For practice, do fifteen minutes of writing that you have been putting off. This will help you develop more discipline. If you want to go longer than fifteen minutes, by all means keep writing. The best part is this—as you you continue to build up your hustle muscle, you will find yourself writing more and more.

Don’t forget to share your work in the comments. How did it go? Did you spend more than fifteen minutes writing?

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  1. Blake Atwood

    “Writing when you ‘feel like it’ is a great way to have skinny kids, past due notices and a very unhappy landlord.”

    This should go on one of those “Hang in there!” cat posters. So good, and so true.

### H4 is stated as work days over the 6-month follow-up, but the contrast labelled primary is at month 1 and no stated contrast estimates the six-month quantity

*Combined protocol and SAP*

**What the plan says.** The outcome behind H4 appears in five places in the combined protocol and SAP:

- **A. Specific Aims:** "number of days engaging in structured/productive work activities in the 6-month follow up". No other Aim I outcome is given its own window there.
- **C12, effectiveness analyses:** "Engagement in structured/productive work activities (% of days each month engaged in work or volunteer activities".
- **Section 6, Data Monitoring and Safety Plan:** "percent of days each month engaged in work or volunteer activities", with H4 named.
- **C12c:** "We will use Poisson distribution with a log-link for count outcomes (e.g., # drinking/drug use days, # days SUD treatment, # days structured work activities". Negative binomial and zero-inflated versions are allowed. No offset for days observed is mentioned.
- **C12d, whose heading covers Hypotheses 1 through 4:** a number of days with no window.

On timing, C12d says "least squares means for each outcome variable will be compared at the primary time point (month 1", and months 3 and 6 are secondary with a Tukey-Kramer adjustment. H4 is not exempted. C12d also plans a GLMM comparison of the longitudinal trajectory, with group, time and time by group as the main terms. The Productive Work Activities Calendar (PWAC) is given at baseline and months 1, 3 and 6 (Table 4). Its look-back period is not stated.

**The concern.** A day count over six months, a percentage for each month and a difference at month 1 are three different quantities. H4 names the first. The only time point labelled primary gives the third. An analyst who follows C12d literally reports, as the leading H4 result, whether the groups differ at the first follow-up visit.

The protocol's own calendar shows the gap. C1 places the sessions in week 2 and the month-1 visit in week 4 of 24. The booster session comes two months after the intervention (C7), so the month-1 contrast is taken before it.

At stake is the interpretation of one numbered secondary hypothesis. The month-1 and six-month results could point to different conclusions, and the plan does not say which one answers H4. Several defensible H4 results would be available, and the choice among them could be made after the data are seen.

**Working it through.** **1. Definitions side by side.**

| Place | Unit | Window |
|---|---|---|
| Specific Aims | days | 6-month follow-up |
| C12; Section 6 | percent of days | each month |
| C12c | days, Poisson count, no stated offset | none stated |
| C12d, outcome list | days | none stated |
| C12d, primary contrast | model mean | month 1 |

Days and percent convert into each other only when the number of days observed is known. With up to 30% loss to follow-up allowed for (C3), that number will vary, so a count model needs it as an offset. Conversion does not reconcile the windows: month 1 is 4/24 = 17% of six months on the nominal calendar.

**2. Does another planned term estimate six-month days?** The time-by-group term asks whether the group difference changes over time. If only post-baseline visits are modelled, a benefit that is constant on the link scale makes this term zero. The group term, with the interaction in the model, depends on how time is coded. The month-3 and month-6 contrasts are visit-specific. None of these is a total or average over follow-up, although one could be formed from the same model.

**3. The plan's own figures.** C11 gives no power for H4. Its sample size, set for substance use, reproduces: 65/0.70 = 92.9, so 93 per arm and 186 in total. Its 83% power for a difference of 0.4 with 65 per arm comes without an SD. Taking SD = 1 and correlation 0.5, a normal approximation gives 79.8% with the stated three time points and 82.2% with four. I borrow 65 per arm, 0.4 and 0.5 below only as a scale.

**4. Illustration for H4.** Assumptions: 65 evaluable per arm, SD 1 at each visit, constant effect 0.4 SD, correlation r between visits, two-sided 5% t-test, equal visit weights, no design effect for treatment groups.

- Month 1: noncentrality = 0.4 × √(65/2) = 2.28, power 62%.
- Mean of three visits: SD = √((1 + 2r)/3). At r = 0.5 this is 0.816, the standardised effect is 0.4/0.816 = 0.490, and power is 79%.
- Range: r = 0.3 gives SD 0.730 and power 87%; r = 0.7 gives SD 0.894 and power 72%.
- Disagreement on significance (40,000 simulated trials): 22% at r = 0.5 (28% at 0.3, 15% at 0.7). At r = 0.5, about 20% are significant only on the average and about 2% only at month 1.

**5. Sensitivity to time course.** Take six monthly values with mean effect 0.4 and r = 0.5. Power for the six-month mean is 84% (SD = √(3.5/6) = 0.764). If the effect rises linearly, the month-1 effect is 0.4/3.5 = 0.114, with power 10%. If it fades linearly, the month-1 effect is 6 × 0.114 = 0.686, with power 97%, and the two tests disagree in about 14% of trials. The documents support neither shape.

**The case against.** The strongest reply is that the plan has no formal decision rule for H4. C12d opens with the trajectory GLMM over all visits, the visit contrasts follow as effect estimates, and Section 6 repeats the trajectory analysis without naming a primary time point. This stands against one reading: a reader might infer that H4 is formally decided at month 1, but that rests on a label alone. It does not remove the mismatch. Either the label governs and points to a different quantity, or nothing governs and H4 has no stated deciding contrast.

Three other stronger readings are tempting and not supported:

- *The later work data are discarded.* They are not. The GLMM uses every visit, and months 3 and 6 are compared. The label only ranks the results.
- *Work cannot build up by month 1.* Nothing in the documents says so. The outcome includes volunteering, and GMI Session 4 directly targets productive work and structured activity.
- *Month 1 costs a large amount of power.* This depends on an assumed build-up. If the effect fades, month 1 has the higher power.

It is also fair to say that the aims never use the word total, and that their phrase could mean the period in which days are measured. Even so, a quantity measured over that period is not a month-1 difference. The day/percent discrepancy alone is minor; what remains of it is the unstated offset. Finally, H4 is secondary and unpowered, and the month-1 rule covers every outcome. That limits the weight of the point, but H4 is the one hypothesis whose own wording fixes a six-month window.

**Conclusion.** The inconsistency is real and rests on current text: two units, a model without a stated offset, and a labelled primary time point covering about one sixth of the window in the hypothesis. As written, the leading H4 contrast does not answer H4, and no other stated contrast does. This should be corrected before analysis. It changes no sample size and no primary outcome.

• Jim Woods

      Good point Blake! You and I have had a few chats about this. Now you know why I keep pushing and pulling you into doing a podcast with me about the “real writing life” haha.

    • dawnvslayton

      “Real writing life” connect me to that podcast !

  2. Michele

    Yes, I choose to say, “I’m a writer!”

    • kimberly

      how often do you write Michele?

    • Michele

      Through December, I wrote daily/nightly! Completing a deadline on a 20,000 word novella contest. How about you!

  3. EndlessExposition

    This post motivated me to go back to a screenplay I haven’t touched in a while! Reviews are always welcome.


    Jackson and Will are sitting on opposite ends of the couch. Will has a blanket drawn around his shoulders. Jackson is huddled in a ball, knees pulled up to his chest. A NEWS REPORTER on TV is discussing the attack on the school.